As he did in Yosemite, Watkins composed these views to showcase the mine's appeal.7 Though the terrain was different, the challenge was the same. Again using the mammoth-plate camera, Watkins photographed from a distance sufficient to encompass the scope of the hydraulic mining operations. Two images from the same series layout the central concerns. In the first, we see a landscape of productivity and work. The intricate web of pumps and tubing ensures the efficiency of the business, and demonstrates the technical acumen of the mine's operators. The long waterway that nearly bisects the scene directs the eye to the heart of the matter: hydraulic mining, or the high-power spraying of water against a hillside to dislodge and pulverize rock. The second view offers a vision of the transformative powers of this process. Nestled in this hydraulically created valley, a community has sprung up, promising not only to tame the region, but also to ensure the stability vital for continued success.8

While these two sets of photographs may appear antithetical, they are part of the same overriding concern. The apparent contradictions of nature and industry are reconciled in views that frame and order both as landscapes of balance, order, and progress. Watkins achieves this aesthetically by the use of similar formal devices, such as focusing on distant "waterfalls" (one made by the hydraulic process) to center and anchor the composition in both [Mining View, Nevada County] and The Yosemite Falls 2630 Ft. From Camp Grove (plate 40 of the Yosemite Valley album). Aesthetic parallels, in turn, suggest economic ones; both types of image highlight opportunities in the relatively new fields of mining and tourism. Taken together, these views present a seamless blend of wilderness and civilization, nature and industry, art and profit.

Christine Hult, Addison Gallery of American Art: 65 Years, A Selective Catalogue (Andover, Massachusetts, 1996), pp. 486-87

1. This generally occurs when Watkins is placed within a high-art context, and thus becomes a photographer of landscapes as opposed to views. For examples of this, see Weston J. Naef, Era of Exploration: The Rise of Landscape Photography in the American West, 1860-1885 (Buffalo and New York: Albright-Knox Art Gallery and The Metropolitan Museum of Art, 1975) and Estelle Jussim and Elizabeth Lindquist-Cock, Landscape as Photograph (New Haven, Connecticut: Yale University Press, 1985). For a critique of this type of photo-history, see Rosalind Krauss, "Photography's Discursive Spaces: Landscape/View," Art Joumal 42 (Winter 1983), pp. 311-19.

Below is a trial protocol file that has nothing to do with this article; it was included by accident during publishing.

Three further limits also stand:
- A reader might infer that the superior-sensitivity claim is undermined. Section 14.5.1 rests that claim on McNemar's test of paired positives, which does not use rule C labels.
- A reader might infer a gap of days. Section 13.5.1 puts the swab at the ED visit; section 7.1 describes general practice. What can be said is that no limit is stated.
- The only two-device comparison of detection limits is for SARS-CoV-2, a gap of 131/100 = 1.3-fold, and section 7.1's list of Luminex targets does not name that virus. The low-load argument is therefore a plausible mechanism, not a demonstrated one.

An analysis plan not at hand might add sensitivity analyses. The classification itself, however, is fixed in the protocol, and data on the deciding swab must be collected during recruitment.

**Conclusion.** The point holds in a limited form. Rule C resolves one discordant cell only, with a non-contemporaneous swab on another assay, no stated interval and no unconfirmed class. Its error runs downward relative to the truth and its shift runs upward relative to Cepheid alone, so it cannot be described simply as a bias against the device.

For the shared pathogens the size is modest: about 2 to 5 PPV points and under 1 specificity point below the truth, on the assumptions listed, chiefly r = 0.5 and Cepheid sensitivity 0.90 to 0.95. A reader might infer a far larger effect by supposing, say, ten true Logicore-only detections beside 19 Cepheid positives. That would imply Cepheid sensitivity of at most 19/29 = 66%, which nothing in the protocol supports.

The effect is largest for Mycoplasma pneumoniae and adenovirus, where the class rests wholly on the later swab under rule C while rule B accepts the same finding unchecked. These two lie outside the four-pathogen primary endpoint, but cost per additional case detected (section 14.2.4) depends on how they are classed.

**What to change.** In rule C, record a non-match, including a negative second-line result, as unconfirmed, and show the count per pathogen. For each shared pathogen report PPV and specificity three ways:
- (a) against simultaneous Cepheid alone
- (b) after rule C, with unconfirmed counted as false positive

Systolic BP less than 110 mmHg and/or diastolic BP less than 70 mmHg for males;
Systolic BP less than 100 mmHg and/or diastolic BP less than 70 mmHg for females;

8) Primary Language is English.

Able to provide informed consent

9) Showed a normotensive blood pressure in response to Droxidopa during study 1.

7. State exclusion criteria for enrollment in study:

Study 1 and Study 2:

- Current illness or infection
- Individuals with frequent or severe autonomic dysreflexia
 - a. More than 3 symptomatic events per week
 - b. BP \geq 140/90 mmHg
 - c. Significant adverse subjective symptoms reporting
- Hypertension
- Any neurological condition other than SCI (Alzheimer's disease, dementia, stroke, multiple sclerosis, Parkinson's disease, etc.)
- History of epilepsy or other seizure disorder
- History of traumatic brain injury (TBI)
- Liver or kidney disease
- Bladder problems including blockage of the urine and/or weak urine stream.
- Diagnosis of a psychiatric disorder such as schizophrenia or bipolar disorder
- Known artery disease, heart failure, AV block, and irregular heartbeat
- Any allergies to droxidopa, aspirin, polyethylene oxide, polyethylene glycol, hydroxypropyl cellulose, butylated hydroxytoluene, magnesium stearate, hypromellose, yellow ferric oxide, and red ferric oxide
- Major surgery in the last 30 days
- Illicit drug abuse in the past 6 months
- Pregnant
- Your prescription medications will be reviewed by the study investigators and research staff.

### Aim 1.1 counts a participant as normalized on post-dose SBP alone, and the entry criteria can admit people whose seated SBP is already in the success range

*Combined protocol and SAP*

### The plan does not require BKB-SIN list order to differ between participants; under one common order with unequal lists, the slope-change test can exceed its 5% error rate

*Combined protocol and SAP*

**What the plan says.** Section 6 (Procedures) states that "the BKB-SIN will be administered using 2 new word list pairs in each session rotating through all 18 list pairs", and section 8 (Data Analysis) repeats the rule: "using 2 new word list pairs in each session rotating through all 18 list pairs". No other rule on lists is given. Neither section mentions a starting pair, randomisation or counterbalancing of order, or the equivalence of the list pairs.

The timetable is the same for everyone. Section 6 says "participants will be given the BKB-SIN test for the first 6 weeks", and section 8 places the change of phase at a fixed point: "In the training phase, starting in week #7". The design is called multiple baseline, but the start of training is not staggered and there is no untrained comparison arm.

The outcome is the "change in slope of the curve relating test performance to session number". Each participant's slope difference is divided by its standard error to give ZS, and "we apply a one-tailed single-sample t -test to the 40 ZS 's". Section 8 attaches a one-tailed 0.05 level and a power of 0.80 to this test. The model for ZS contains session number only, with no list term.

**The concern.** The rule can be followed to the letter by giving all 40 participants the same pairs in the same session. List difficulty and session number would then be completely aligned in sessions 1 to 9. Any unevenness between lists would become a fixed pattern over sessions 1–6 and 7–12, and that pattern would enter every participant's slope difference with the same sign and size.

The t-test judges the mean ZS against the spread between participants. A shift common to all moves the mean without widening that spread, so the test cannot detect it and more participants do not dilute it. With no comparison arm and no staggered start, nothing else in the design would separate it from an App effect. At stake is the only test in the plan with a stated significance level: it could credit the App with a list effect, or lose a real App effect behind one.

2. Leo Marx was the first to define this trend in American cultural productions in The Machine in the Garden (New York: Oxford University Press, 1964).

3. Watkins consistently pursued artistic as well as commercial success. At the height of his career, he achieved a significant measure of the former through local, national, and international awards, as well as glowing praise in such national journals as Atlantic Monthly and Philadelphia Photographer. See Peter Palmquist, Carleton E. Watkins, Photographer of the American West (Albuquerque: University of New Mexico Press, for the Amon Carter Museum, 1983), pp. 199-200.

4. For a fuller discussion of the relationship between tourism and Watkins's Yosemite views, see Kathryn Acerbo, Laura Muir, and Sydney Resendez, "Carleton Watkins and the Yosemite Tourist Trade," in Kim Sichel et al., Mapping the West (Boston: Boston University Art Gallery, 1992), pp. 10-14.

5. George Dimock makes much of this point, comparing Watkins's career to that of a mining prospector constantly seeking his fortune in the California countryside. See Dimock, Exploiting the View: Photographs of Yosemite & Mariposa (North Bennington, Vermont: Park-McCullough House, 1984), p. 23.

6. Palmquist, pp. 46-47.

7. As testament to the aesthetic and technical success of these views, the 1871 edition of Mining and Scientific Press proclaimed these works "masterpieces," since they presented "the most perfect and life-like representations of hydraulic mining which we have ever seen depicted on paper." "Photographic Mining Views," Mining and Scientific Press 4 (November 1871), p. 281; quoted in ibid., p. 46.

8. Of course, the reality could be different: for every successful settlement that sprang up in a mining community, another one failed. For a general overview of Western mining operations and their effect on the land, see Patricia Limerick, The Legacy of Conquest: The Unbroken Past of the American West (New York: W. W. Norton & Company, 1987).